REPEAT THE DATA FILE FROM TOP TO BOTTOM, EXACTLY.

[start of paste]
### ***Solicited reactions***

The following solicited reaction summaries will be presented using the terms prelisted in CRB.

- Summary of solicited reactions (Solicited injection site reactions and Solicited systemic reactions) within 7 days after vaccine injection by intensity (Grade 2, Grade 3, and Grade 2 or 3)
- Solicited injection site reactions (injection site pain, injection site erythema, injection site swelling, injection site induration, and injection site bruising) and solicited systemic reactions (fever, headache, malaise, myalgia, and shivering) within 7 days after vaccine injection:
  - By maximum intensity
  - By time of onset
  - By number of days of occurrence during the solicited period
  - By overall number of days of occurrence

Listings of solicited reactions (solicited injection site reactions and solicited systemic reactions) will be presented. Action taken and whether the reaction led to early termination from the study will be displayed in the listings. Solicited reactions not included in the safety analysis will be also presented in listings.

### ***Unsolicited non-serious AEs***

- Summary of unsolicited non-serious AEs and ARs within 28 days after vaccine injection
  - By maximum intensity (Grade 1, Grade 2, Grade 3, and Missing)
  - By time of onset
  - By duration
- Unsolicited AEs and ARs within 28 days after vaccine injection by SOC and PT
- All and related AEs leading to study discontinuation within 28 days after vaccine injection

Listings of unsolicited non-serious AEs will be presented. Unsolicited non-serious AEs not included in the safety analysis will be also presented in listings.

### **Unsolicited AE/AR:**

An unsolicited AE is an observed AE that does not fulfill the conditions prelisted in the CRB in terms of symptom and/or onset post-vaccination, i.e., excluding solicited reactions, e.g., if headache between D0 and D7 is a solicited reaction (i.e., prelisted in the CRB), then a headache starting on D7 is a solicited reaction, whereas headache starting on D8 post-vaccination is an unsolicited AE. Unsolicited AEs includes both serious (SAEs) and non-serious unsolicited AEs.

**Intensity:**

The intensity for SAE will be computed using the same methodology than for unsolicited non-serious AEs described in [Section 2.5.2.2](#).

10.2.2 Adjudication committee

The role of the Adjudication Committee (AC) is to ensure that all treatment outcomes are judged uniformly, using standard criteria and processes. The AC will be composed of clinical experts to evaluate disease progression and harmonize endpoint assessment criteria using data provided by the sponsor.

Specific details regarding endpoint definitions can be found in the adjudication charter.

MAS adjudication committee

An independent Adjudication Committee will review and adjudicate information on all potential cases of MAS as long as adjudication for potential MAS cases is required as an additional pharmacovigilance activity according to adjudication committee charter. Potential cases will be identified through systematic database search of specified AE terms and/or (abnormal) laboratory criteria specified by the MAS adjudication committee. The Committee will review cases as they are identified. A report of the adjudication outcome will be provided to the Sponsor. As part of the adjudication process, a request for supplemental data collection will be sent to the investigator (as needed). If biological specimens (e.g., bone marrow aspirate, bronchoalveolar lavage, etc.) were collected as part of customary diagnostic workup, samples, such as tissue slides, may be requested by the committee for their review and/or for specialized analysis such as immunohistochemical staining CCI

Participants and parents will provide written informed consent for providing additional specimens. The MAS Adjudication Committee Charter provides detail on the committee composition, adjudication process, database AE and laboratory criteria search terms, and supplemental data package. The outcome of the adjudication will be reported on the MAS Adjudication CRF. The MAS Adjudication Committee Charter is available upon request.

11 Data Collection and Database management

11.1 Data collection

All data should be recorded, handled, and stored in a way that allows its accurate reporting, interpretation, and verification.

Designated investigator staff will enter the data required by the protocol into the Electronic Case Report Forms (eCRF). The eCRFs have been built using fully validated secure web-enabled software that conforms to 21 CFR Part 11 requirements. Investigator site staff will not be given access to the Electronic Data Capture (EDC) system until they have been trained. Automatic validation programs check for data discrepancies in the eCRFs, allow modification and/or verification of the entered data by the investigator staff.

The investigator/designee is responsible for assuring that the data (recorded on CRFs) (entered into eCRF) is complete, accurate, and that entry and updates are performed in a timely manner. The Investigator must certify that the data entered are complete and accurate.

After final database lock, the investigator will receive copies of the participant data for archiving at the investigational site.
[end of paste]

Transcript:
### ***Solicited reactions***

The following solicited reaction summaries will be presented using the terms prelisted in CRB.

- Summary of solicited reactions (Solicited injection site reactions and Solicited systemic reactions) within 7 days after vaccine injection by intensity (Grade 2, Grade 3, and Grade 2 or 3)
- Solicited injection site reactions (injection site pain, injection site erythema, injection site swelling, injection site induration, and injection site bruising) and solicited systemic reactions (fever, headache, malaise, myalgia, and shivering) within 7 days after vaccine injection:
  - By maximum intensity
  - By time of onset
  - By number of days of occurrence during the solicited period
  - By overall number of days of occurrence

Listings of solicited reactions (solicited injection site reactions and solicited systemic reactions) will be presented. Action taken and whether the reaction led to early termination from the study will be displayed in the listings. Solicited reactions not included in the safety analysis will be also presented in listings.

### ***Unsolicited non-serious AEs***

- Summary of unsolicited non-serious AEs and ARs within 28 days after vaccine injection
  - By maximum intensity (Grade 1, Grade 2, Grade 3, and Missing)
  - By time of onset
  - By duration
- Unsolicited AEs and ARs within 28 days after vaccine injection by SOC and PT
- All and related AEs leading to study discontinuation within 28 days after vaccine injection

Listings of unsolicited non-serious AEs will be presented. Unsolicited non-serious AEs not included in the safety analysis will be also presented in listings.

### **Unsolicited AE/AR:**

An unsolicited AE is an observed AE that does not fulfill the conditions prelisted in the CRB in terms of symptom and/or onset post-vaccination, i.e., excluding solicited reactions, e.g., if headache between D0 and D7 is a solicited reaction (i.e., prelisted in the CRB), then a headache starting on D7 is a solicited reaction, whereas headache starting on D8 post-vaccination is an unsolicited AE. Unsolicited AEs includes both serious (SAEs) and non-serious unsolicited AEs.

**Intensity:**

The intensity for SAE will be computed using the same methodology than for unsolicited non-serious AEs described in [Section 2.5.2.2](#).

10.2.2 Adjudication committee

The role of the Adjudication Committee (AC) is to ensure that all treatment outcomes are judged uniformly, using standard criteria and processes. The AC will be composed of clinical experts to evaluate disease progression and harmonize endpoint assessment criteria using data provided by the sponsor.

Specific details regarding endpoint definitions can be found in the adjudication charter.

MAS adjudication committee

An independent Adjudication Committee will review and adjudicate information on all potential cases of MAS as long as adjudication for potential MAS cases is required as an additional pharmacovigilance activity according to adjudication committee charter. Potential cases will be identified through systematic database search of specified AE terms and/or (abnormal) laboratory criteria specified by the MAS adjudication committee. The Committee will review cases as they are identified. A report of the adjudication outcome will be provided to the Sponsor. As part of the adjudication process, a request for supplemental data collection will be sent to the investigator (as needed). If biological specimens (e.g., bone marrow aspirate, bronchoalveolar lavage, etc.) were collected as part of customary diagnostic workup, samples, such as tissue slides, may be requested by the committee for their review and/or for specialized analysis such as immunohistochemical staining CCI

Participants and parents will provide written informed consent for providing additional specimens. The MAS Adjudication Committee Charter provides detail on the committee composition, adjudication process, database AE and laboratory criteria search terms, and supplemental data package. The outcome of the adjudication will be reported on the MAS Adjudication CRF. The MAS Adjudication Committee Charter is available upon request.

11 Data Collection and Database management

11.1 Data collection

All data should be recorded, handled, and stored in a way that allows its accurate reporting, interpretation, and verification.

Designated investigator staff will enter the data required by the protocol into the Electronic Case Report Forms (eCRF). The eCRFs have been built using fully validated secure web-enabled software that conforms to 21 CFR Part 11 requirements. Investigator site staff will not be given access to the Electronic Data Capture (EDC) system until they have been trained. Automatic validation programs check for data discrepancies in the eCRFs, allow modification and/or verification of the entered data by the investigator staff.

The investigator/designee is responsible for assuring that the data (recorded on CRFs) (entered into eCRF) is complete, accurate, and that entry and updates are performed in a timely manner. The Investigator must certify that the data entered are complete and accurate.

After final database lock, the investigator will receive copies of the participant data for archiving at the investigational site.